Monday, December 19, 2016

Hide and Seek

Imagine a game of hide-and-seek. You’re the one seeking; little children are hiding. As you count from one to a hundred, they dart around your house looking for curtains to wrap themselves in and furniture to crawl under. With swallowed giggles, they wait. But what if, after counting…forty-three...forty-four...forty-five…you pause and ask yourself "What was I waiting for?" You can’t remember. You press your head for an answer and the memory almost pops up — a glimmer in your mind of laughter and a set of curtains. But then you get frustrated and give up. And you give yourself a convincing reason why: "I must have drifted off." So you leave.

The children wait. And wait. And wait. Years later, they’re still waiting. But they don’t lose heart. They even think it’s fun. They hold their breaths whenever you walk by, giggling to each other across the hall whenever you pass into another room. Their innocence persists. Their laughter still shines.

And, bored, the children get really good at hiding. They play tag in that place between the sunlight and lamplight in your living room. They do somersaults underneath the kitchen stools. And they realized what we’ve forgotten: that every part of the house is bigger on the inside. One day they found a tiny door behind the living room couch leading to dusty, sunlit bedrooms. They found the hallways inside your walls, the ballrooms inside cabinets. The house is an endless system of circulating corridors, closets, and staircases. For them, there is no outside.

You can still hear them. Sometimes, as you're just about to fall asleep, you may hear the faint sound of children giggling. You can't tell where from. As your muscles relax in sleep, the walls relax too, and the children peek their heads out. They may even run out to meet you as if to say "aren't you coming?" At that moment, you might remember the game you forgot. But you won't in a few hours. For by then, you will have drawn your heart back inside your chest and the children will have gone back into dusty shadows amid the sunlight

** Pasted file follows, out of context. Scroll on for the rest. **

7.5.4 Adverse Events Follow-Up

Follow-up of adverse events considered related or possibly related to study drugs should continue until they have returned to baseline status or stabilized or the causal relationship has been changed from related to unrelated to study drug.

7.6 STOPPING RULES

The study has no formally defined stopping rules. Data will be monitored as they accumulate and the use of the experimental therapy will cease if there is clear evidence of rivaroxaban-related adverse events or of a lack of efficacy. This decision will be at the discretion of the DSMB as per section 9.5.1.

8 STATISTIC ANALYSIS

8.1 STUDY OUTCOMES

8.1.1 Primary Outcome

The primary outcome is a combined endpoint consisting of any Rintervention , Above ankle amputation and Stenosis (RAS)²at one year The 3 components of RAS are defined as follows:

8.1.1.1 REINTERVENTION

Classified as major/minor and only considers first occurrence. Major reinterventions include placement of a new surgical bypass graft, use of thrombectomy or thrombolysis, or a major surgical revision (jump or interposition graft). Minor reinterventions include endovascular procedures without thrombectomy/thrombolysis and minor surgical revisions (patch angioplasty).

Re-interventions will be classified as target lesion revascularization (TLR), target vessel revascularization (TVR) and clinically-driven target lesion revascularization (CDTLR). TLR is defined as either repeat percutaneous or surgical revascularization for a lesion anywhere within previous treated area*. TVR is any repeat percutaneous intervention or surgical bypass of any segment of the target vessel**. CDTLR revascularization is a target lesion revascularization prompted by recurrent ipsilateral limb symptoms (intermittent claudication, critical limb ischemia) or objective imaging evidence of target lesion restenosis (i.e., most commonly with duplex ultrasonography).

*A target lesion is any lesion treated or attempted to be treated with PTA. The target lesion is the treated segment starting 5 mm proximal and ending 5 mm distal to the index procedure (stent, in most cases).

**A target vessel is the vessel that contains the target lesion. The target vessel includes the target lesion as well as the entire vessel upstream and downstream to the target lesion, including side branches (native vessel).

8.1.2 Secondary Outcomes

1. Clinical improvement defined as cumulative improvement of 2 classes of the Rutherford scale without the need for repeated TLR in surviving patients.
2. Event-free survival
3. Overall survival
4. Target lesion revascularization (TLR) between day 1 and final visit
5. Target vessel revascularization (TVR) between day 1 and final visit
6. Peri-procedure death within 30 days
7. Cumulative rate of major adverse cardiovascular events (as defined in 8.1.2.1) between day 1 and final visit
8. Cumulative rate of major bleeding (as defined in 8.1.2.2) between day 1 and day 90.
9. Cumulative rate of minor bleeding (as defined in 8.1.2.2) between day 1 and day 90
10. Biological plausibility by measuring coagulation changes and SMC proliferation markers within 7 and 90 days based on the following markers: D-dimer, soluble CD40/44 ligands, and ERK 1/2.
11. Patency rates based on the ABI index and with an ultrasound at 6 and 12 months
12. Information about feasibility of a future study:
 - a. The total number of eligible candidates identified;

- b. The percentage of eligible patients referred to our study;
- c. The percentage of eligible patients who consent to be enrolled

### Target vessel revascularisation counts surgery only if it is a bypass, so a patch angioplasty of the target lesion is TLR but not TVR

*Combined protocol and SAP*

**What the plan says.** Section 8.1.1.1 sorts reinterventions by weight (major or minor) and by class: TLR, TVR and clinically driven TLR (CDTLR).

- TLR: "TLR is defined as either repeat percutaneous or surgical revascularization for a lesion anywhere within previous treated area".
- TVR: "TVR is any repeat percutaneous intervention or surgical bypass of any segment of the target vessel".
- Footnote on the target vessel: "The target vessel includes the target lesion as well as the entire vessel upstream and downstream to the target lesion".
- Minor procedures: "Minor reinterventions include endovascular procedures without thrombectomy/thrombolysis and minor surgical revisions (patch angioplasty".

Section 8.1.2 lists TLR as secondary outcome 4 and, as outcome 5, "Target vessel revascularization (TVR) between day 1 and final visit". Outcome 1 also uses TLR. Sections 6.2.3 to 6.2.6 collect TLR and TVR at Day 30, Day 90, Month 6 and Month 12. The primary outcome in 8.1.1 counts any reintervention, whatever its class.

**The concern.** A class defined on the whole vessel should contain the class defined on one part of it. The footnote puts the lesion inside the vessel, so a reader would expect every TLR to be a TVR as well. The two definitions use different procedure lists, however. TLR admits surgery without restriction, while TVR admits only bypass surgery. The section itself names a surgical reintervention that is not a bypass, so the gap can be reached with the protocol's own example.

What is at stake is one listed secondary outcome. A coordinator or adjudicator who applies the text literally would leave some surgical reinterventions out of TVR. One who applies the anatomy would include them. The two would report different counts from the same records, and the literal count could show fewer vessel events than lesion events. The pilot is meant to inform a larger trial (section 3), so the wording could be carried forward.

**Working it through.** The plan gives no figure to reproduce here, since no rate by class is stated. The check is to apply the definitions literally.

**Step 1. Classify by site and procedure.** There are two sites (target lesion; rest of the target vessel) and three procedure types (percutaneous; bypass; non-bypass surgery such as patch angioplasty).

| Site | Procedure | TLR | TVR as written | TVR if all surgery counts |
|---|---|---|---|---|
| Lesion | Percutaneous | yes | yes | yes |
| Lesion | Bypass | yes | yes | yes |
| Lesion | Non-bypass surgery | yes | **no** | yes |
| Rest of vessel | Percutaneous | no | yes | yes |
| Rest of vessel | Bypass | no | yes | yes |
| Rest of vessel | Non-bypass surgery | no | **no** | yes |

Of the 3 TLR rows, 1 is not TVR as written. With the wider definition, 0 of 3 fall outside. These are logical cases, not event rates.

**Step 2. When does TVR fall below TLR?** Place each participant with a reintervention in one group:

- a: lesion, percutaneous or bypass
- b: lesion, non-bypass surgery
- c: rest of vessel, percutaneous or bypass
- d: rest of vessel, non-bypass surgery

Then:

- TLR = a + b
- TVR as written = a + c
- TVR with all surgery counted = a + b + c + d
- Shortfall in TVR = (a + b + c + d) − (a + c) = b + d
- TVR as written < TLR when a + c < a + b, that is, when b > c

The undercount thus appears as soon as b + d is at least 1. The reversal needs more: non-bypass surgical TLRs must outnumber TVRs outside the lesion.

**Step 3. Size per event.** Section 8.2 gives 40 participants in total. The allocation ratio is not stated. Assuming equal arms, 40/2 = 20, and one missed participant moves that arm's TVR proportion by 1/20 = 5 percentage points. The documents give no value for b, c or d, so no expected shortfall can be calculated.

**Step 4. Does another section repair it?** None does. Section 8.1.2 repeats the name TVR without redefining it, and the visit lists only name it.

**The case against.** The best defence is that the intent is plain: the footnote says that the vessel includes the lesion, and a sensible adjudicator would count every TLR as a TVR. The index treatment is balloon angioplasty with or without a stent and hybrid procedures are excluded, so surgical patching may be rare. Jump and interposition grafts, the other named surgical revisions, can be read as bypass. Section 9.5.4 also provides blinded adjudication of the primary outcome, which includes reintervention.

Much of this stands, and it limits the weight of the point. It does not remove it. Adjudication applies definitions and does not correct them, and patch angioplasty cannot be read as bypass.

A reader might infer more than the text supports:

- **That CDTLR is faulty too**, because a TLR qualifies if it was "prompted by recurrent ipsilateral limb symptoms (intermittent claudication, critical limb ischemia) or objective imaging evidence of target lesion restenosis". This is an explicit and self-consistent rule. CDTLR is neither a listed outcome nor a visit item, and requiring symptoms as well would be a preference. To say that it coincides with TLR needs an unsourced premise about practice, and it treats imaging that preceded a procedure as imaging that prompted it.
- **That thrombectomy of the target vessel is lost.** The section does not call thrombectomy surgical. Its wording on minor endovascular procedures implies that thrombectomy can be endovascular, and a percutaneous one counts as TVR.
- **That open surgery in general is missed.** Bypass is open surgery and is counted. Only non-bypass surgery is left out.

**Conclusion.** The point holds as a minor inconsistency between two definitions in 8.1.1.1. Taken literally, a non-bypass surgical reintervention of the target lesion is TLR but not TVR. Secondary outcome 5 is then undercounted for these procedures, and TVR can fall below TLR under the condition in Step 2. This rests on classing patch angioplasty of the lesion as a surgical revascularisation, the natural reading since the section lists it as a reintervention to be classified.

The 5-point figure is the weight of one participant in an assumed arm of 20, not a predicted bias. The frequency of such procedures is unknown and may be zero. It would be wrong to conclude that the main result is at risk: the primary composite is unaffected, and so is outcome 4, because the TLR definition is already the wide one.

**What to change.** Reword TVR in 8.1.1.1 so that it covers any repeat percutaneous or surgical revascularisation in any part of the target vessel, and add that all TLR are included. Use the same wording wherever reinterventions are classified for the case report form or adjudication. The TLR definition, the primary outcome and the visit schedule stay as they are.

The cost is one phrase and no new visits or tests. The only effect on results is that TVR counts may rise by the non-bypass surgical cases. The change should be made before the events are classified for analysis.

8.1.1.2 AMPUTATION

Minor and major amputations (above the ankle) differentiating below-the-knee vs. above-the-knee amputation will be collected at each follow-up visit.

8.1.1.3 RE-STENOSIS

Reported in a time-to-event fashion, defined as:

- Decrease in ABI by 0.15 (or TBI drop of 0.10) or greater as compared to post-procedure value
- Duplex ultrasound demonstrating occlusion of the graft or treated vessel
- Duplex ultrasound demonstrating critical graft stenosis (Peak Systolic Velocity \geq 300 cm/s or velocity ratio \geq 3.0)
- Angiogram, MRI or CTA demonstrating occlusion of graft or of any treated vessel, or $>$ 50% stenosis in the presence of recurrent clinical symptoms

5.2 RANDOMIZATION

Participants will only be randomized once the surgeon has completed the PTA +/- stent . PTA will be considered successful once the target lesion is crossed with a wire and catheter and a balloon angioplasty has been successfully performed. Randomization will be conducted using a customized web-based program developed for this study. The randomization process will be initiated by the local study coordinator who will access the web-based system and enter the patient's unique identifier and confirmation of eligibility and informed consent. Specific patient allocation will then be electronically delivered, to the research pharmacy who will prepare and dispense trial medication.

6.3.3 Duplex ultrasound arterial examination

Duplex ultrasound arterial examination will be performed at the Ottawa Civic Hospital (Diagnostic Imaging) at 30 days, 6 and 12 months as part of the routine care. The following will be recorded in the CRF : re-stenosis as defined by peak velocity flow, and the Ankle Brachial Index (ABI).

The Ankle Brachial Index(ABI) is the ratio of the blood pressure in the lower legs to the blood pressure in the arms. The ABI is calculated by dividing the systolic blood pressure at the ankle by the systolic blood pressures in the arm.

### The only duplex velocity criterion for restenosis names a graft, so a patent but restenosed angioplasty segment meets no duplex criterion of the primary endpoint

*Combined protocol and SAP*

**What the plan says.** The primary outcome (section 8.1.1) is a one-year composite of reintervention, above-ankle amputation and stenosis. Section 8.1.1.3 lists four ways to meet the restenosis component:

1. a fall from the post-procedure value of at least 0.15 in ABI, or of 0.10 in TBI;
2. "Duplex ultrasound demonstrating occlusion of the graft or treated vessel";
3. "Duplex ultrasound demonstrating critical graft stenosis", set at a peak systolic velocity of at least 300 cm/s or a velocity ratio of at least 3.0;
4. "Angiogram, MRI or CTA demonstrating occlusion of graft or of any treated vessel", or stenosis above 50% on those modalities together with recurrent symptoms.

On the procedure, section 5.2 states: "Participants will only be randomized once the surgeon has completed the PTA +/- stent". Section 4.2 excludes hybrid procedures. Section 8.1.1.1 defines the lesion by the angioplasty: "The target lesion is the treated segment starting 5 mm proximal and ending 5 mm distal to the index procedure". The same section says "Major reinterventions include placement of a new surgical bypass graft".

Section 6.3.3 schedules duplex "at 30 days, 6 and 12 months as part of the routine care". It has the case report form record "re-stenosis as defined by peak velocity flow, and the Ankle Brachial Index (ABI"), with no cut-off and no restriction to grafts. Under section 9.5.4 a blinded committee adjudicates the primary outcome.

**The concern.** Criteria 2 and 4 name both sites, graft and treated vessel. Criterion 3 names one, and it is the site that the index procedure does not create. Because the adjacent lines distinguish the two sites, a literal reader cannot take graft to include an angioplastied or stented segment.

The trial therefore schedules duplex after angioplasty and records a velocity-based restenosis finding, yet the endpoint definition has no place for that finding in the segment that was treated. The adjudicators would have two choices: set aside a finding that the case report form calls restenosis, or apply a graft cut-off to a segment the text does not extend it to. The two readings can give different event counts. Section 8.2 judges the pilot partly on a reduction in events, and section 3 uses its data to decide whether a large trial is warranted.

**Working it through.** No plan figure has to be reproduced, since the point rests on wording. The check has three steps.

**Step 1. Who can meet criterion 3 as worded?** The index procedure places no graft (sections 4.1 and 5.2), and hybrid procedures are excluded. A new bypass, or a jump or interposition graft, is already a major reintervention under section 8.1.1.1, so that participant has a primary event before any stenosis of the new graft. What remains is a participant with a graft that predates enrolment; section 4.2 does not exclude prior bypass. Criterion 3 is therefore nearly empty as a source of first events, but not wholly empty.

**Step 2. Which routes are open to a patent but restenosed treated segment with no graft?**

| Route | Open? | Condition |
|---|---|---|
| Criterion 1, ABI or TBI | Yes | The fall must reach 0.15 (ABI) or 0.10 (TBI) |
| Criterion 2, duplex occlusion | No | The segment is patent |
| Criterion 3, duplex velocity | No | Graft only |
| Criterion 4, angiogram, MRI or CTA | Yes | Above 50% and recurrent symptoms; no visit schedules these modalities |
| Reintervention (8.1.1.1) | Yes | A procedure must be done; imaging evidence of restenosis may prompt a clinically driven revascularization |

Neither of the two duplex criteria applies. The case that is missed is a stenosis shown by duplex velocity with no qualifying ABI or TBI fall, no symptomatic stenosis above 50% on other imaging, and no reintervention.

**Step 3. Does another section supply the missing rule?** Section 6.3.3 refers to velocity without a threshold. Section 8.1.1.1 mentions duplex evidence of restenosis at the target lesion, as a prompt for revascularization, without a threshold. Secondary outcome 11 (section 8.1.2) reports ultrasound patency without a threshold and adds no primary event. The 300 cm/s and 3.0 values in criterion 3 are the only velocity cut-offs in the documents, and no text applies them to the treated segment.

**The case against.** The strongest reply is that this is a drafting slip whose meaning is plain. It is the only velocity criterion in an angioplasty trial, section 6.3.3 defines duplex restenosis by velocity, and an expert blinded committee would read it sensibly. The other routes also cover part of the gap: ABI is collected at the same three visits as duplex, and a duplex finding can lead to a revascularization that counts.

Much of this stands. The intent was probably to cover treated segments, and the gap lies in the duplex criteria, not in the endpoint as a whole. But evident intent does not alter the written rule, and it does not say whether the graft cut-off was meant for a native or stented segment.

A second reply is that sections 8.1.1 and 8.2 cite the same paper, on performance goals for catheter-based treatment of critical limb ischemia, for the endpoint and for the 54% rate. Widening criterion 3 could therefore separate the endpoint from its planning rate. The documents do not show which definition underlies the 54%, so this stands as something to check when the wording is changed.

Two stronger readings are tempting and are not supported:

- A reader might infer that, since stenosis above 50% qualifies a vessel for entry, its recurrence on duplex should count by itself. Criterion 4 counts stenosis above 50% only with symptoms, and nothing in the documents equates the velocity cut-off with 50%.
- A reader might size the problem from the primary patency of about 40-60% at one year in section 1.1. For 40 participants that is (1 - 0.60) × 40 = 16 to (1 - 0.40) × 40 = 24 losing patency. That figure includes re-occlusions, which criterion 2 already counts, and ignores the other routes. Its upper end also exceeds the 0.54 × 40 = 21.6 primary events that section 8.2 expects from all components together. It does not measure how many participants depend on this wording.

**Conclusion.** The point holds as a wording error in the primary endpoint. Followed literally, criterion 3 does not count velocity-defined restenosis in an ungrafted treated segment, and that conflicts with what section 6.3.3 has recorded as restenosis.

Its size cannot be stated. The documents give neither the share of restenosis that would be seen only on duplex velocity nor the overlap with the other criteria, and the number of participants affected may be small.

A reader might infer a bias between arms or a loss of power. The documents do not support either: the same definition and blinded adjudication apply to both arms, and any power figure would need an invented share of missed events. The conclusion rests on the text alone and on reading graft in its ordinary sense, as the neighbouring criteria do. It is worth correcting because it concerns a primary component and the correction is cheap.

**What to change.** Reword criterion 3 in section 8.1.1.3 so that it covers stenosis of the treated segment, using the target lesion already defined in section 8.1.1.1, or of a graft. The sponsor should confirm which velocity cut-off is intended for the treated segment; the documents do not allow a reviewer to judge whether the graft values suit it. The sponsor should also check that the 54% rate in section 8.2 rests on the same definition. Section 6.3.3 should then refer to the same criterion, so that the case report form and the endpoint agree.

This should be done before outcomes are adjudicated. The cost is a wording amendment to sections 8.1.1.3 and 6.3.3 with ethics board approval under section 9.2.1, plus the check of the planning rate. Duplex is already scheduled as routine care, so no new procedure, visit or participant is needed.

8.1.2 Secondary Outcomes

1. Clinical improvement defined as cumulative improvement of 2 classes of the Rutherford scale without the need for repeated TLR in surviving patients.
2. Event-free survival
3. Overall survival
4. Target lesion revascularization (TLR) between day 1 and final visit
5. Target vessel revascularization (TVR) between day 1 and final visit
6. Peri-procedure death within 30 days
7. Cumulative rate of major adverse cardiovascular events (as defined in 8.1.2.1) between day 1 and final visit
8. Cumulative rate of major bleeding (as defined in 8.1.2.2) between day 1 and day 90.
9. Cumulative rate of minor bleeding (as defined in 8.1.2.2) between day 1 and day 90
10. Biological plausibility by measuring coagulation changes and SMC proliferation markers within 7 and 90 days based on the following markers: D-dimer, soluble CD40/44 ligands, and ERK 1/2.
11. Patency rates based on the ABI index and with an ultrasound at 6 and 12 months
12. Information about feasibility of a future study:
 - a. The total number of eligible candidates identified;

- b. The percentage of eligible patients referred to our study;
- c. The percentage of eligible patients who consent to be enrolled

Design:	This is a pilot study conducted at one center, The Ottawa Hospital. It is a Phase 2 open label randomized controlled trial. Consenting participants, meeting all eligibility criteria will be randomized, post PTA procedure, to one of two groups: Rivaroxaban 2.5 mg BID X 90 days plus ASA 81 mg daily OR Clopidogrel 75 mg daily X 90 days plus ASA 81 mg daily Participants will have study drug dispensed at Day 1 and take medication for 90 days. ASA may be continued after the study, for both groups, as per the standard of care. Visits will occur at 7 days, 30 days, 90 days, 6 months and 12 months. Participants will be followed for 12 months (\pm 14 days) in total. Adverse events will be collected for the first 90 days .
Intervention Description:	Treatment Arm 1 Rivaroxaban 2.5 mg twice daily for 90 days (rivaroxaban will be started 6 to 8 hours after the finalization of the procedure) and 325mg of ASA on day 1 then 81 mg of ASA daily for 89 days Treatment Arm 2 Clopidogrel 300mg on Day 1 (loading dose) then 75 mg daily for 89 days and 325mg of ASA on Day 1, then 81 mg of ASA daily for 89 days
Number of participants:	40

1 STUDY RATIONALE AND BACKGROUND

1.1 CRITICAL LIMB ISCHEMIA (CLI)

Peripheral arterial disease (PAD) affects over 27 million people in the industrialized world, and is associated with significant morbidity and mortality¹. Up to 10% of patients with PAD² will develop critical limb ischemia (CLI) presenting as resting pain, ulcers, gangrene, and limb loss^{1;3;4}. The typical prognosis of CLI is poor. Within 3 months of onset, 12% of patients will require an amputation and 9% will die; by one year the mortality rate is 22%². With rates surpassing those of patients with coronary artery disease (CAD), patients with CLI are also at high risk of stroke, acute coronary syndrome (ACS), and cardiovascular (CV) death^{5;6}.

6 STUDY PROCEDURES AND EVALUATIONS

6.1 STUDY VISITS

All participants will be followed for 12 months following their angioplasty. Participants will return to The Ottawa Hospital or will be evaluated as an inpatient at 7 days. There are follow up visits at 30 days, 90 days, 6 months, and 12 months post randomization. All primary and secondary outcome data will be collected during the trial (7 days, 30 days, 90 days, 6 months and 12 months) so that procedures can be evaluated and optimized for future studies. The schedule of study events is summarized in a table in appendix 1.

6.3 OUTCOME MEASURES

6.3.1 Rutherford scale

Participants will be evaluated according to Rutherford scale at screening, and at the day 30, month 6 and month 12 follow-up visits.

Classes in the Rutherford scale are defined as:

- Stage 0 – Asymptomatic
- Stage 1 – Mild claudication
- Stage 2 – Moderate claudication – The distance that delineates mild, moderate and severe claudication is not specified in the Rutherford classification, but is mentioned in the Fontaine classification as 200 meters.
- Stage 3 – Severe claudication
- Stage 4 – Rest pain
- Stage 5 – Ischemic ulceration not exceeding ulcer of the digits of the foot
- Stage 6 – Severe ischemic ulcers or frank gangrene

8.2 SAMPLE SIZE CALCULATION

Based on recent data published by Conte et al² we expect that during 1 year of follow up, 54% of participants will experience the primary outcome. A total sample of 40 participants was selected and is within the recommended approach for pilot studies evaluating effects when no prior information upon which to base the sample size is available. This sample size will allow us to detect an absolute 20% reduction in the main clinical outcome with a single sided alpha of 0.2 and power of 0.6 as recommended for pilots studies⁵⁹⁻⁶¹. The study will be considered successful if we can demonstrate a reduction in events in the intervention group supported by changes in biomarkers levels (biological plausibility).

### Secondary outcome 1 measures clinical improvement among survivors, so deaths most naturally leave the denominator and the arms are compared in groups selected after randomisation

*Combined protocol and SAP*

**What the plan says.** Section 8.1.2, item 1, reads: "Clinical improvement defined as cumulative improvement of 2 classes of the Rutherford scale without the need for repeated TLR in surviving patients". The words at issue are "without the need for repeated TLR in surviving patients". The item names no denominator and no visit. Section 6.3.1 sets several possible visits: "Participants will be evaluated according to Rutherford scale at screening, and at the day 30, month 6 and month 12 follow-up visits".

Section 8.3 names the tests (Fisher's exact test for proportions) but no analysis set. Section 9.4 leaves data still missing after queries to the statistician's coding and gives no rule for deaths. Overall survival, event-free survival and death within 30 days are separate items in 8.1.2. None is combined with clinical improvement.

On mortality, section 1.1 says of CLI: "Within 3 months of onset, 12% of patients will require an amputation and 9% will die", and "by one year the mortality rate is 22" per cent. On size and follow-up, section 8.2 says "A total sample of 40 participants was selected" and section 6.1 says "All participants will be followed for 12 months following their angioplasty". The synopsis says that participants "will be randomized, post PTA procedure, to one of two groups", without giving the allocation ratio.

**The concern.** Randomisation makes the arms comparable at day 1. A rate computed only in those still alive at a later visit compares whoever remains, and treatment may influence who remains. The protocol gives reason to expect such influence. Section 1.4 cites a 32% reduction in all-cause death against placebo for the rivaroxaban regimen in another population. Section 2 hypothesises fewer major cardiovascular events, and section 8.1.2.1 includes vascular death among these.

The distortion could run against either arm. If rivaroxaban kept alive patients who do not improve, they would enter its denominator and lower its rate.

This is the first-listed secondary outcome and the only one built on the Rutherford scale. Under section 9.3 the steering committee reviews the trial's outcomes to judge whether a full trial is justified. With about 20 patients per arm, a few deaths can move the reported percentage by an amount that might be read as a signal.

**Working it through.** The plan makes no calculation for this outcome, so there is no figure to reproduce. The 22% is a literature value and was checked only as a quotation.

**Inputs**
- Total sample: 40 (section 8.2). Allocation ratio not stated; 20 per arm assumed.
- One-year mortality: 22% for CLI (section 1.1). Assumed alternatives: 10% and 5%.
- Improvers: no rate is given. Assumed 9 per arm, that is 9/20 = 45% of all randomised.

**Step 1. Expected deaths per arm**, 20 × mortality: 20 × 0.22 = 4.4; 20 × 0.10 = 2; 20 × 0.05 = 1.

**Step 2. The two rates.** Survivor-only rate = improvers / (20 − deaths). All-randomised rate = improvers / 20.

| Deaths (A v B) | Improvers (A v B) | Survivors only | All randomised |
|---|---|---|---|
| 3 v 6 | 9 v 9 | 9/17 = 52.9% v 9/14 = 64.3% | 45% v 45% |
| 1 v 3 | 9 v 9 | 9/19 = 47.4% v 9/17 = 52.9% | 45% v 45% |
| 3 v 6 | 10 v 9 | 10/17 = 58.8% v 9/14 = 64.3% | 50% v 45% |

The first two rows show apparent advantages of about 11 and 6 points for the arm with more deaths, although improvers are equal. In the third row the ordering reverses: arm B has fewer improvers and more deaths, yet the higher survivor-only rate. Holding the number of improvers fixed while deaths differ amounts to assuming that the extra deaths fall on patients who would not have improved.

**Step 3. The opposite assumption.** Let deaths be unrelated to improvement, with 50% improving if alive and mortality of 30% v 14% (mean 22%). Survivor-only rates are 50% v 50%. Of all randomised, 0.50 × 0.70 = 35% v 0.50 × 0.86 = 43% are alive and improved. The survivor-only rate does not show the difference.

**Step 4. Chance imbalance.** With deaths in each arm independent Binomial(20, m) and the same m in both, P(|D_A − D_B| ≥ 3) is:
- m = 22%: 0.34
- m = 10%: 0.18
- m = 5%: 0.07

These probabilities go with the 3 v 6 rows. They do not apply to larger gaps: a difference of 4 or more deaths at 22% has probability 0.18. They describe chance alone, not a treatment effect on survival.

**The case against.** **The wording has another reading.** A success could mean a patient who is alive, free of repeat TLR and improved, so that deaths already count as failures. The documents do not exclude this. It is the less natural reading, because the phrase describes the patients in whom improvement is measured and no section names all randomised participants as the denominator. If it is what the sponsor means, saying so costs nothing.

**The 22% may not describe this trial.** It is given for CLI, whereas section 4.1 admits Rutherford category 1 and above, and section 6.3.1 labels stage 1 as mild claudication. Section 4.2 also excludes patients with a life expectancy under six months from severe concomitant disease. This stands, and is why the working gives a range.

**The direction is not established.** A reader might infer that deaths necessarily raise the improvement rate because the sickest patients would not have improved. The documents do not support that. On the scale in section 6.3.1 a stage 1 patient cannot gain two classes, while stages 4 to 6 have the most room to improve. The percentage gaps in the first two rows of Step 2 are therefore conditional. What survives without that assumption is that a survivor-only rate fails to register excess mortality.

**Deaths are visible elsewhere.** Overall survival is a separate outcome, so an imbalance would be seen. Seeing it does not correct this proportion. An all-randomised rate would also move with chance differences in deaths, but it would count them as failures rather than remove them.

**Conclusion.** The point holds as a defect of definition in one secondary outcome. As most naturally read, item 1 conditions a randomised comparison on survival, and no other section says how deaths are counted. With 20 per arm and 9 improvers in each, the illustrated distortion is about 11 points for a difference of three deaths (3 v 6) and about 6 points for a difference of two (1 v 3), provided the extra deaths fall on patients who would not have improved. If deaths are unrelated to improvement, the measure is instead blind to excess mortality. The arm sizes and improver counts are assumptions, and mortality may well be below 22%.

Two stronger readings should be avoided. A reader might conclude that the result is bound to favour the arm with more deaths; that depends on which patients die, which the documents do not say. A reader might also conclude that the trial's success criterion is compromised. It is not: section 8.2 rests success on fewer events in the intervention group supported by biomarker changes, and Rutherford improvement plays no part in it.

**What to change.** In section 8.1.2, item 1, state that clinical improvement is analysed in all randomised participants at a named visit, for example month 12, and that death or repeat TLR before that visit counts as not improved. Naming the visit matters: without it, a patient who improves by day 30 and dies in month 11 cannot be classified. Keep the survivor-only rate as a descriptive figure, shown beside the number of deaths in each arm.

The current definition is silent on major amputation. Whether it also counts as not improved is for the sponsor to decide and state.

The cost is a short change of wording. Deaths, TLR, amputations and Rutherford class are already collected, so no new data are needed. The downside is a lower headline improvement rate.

There is childhood in everything. Every armchair has bright youth inside it, and each potted plant rings with wondrous laughter. But we can't see or hear the children we promised to find, to remember. We’ve made each thing solid; we can’t bear the open playfulness of light. And it’s your job to let it out. You do that by trust, innocence, and a gleeful hope. If you just loosened your shoulders, exhaled, followed the bread crumbs, smiled, leaped ahead, dancing the whole way, those children would come out. “You found me!” And giggling ourselves, we’d realize that they had found us too. 

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